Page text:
Irish mysticism and madness

Without doubt, putting on the first student production of the year has to be a nerve-racking prospect. Particularly when you’re walking in the shadows of great plays such as Tis Pity She’s a Whore and Elephant’s Graveyard. Nevertheless, director Bertand Lesca and his talented team not only matched last year’s performances, but set a new precedent for plays to come.

By the Bog of Cats, by Irish playwright Marina Carr, is rife with incest, murder, mysticism and insanity. It paints a picture of a disjointed Irish society, where those who do not fit in are exiled. Carr makes use of heavy Irish dialect, myths and stories to evoke a richness of cultural heritage within the play, and to present a nation which is obsessed with the past. It is these ties to history which prevents progression; all of the characters within the play are haunted – sometimes literally – by past memories.

This liminal space, between reality and illusion, life and death, was beautifully created by designers Laura Clarke and Jessie Vickerage. The stage was both barren and imbued with memories, a cold and ominous landscape strewn with dead leaves and abandoned toys. Hester’s tinker caravan, artistically crafted using strips and patches of brightly coloured material, functioned as a carnivalesque circus tent of dreams and memories.

A sad testimony to what has been lost. I have to say the set played a huge part in establishing the morose ambiance of the play, and all of its aesthetic appeal was complemented and enhanced by the mellifluous live music provided by Ben Osborn and his gifted accomplices. They firmly located the play in rural Ireland, and gave the performance a cold and edgy vibe.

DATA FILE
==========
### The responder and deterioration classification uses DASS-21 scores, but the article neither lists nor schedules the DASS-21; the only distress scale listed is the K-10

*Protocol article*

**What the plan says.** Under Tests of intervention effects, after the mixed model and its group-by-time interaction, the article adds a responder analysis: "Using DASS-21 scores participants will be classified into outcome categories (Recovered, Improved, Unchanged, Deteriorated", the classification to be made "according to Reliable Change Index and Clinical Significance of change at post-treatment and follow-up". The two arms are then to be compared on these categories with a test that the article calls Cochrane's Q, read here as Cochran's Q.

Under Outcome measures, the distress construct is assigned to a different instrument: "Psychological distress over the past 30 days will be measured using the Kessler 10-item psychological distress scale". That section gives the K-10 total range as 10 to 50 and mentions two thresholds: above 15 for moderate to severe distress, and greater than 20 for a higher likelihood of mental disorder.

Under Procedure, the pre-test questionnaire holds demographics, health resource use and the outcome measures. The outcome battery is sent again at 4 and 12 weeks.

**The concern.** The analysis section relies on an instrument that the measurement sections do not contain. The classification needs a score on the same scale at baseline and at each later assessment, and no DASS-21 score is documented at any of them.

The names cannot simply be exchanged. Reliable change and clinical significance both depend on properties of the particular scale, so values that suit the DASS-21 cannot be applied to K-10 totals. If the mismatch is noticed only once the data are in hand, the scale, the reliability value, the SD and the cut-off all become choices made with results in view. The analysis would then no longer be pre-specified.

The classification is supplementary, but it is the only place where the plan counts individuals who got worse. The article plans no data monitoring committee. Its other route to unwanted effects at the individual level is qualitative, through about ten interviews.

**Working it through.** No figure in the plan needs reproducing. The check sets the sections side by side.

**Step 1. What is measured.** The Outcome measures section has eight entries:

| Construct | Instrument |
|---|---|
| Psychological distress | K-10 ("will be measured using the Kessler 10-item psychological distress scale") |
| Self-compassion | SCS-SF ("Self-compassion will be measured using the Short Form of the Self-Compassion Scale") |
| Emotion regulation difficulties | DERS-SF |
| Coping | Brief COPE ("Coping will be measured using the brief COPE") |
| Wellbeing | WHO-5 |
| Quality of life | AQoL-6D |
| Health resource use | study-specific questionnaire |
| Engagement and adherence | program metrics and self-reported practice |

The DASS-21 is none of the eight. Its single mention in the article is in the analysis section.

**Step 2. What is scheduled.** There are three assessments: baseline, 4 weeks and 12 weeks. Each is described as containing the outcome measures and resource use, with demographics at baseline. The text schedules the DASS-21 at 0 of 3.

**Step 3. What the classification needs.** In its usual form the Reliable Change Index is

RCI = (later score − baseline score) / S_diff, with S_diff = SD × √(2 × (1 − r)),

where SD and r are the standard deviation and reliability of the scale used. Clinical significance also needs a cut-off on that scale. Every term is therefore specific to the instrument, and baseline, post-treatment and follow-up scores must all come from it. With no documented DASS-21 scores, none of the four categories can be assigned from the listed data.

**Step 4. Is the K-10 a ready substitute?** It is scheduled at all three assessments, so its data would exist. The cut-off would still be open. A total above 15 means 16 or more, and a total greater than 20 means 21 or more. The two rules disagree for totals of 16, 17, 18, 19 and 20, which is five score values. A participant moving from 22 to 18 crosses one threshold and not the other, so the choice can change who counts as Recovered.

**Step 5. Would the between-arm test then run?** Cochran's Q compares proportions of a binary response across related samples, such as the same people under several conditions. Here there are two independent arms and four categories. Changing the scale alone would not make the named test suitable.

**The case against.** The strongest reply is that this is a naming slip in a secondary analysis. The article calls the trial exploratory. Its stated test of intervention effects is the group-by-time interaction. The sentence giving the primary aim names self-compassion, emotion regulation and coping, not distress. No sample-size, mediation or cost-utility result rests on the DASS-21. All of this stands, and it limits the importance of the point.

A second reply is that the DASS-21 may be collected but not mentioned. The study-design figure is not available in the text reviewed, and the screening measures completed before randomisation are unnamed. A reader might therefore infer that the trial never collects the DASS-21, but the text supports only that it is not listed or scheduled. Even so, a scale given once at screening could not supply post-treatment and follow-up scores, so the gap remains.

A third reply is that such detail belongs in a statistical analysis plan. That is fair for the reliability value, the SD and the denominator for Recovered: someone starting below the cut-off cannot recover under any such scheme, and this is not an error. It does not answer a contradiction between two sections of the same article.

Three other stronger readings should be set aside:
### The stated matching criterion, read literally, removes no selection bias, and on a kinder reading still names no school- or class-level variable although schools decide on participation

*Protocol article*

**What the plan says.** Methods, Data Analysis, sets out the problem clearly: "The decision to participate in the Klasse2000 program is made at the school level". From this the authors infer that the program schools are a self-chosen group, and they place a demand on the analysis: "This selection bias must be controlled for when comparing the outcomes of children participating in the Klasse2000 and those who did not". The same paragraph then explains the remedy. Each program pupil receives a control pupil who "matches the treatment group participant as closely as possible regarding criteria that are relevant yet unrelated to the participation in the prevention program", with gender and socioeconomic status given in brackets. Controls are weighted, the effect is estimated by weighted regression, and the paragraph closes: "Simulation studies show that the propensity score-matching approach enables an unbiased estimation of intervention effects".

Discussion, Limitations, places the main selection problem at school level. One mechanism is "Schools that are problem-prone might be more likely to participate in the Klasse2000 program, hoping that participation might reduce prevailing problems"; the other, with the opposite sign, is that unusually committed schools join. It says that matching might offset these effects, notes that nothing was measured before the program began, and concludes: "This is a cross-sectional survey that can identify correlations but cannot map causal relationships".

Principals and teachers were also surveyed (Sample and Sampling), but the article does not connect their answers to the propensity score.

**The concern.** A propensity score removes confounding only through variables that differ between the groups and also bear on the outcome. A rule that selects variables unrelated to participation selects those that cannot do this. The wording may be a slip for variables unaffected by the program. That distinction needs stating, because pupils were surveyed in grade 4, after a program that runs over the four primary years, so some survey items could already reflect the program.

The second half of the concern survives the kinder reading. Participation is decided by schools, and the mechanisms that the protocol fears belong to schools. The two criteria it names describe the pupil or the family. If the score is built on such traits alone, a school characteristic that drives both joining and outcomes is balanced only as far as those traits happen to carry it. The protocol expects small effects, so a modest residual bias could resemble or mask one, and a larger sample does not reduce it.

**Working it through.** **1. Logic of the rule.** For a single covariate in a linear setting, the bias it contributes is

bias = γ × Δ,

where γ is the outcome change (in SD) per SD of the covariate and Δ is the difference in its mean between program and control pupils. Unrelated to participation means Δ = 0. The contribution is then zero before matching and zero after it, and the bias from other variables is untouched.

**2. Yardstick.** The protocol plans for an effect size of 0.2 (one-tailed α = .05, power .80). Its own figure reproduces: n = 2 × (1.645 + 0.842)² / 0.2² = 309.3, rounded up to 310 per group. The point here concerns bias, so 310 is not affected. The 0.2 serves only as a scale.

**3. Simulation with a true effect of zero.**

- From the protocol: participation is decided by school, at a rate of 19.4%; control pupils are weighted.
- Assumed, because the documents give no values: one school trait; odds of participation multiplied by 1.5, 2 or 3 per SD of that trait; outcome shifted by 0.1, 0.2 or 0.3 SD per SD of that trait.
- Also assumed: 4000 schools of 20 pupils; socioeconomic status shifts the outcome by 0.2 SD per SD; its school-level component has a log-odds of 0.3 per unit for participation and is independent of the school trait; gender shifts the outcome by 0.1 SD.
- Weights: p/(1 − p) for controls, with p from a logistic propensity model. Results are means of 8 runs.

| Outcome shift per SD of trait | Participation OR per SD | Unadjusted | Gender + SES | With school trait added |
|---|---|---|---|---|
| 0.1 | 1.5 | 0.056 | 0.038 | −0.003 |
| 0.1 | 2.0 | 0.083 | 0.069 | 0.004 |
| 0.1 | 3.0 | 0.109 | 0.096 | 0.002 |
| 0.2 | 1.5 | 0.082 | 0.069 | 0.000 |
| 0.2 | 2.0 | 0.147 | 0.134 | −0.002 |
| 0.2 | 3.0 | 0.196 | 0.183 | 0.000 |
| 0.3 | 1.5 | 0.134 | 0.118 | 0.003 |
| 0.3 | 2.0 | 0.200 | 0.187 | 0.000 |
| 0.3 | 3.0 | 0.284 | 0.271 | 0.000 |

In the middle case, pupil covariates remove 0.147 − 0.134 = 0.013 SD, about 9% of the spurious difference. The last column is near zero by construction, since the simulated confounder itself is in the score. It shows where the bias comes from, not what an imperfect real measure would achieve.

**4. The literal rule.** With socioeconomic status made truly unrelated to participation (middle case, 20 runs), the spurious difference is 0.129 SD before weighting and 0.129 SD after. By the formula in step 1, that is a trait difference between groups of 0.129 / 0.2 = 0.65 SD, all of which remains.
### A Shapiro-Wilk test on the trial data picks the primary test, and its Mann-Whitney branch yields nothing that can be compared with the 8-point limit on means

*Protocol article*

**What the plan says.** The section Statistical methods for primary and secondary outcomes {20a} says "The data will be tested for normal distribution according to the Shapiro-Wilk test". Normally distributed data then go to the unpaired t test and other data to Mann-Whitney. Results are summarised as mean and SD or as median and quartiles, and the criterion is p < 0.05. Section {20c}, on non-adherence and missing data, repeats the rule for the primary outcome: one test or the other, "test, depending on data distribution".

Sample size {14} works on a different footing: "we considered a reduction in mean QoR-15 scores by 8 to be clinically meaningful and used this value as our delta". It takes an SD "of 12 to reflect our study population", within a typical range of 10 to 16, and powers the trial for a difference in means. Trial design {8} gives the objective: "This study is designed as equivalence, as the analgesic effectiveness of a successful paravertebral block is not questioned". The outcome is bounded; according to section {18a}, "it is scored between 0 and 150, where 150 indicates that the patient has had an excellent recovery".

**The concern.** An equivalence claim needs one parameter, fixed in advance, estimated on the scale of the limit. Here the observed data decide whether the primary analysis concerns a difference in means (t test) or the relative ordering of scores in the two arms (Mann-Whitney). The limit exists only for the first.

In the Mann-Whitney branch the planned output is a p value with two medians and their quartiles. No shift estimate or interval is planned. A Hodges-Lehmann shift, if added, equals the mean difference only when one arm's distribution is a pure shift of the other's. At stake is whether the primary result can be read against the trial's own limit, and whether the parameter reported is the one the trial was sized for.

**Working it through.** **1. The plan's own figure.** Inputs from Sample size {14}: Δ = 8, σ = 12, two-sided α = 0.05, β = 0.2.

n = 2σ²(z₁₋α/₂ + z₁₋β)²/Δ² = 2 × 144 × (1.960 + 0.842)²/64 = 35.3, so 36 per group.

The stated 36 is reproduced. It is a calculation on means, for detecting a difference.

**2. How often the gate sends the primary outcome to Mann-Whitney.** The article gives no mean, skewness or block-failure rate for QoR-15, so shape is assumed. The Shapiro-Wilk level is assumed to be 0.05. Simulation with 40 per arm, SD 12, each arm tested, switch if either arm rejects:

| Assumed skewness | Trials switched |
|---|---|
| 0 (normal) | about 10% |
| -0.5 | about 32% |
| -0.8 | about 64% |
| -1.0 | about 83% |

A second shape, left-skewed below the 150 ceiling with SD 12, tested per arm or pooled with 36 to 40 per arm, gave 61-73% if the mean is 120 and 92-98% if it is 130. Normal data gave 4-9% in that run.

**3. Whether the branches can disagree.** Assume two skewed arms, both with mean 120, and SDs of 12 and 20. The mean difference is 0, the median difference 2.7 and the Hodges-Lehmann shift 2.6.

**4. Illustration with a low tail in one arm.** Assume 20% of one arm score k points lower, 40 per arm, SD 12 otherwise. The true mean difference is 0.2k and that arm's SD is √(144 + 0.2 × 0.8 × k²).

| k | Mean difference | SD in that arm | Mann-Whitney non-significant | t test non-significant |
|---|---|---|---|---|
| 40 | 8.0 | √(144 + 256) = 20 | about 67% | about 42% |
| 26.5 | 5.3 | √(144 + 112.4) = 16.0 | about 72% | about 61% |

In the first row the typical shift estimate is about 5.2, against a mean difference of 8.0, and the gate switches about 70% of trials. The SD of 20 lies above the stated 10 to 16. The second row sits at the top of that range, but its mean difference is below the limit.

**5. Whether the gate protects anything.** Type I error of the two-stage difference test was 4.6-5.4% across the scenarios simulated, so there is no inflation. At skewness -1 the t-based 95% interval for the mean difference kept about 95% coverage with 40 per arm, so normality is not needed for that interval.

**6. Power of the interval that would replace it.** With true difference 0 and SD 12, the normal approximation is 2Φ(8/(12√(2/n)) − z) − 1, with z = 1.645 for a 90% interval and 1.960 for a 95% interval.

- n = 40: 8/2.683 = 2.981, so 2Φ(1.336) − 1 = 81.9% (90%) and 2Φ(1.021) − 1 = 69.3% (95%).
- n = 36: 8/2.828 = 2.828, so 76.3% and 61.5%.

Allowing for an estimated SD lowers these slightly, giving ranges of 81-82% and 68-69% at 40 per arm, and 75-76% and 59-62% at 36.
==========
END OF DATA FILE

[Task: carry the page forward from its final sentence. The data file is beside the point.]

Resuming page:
Fiona Mikel’s outstanding performance as Hester has to be commended. Her decline into murderous insanity was tastefully and powerfully acted, and her guttural howl having murdered Josie (Rio West), her daughter, was perhaps the strongest part of her performance. Mikel’s Hester was frightening and fierce, but also vulnerable, making her a great catalyst for the drama. Matt Stokoe made a compelling Carthage and had great onstage presence, although his feelings for Hester were at times confused, his loyalties seemed to lie with Caroline.

Several audience members were moved to tears upon watching Carthage heave Josie out of the bog, which was symbolised by a bath, sopping wet and covered in blood. Stokoe and West established a believable and poignant relationship as father and daughter, which was a pleasure to watch. West made a charming Josie, and won over the audience instantaneously, making her murder even more unbearable. Her performance was exceptional.

Lesca highlighted the Oedipal complications in the play well – Caitlin Ince, who bought some much needed comedy to the piece as Mrs. Kilbride, had an overly intimate relationship with her son Carthage and Carl Cerny’s Xavier Cassidy was suitably insidious, his incestuous desires for his daughter, Caroline (Nikki Morland) subtly yet disturbingly suggested. The stylised wedding scene, which lacked pace, was still effective in presenting a group of fractured and lonely people desperate not to be left alone.

Overall, this play was stunning. An artistic and creative interpretation of Carr’s gritty play, which left the audience overwhelmed. If anything it was the script itself which was a weakness, farcical lines such as; ‘What is it, Catwoman?’ which detracted from the great mood established by cast and crew alike. Some times lines were lost, and accents were clumsy, but this remains a minor criticism of a major success. If this performance is a sign of what is to come from student drama this year, we should all be very excited indeed.


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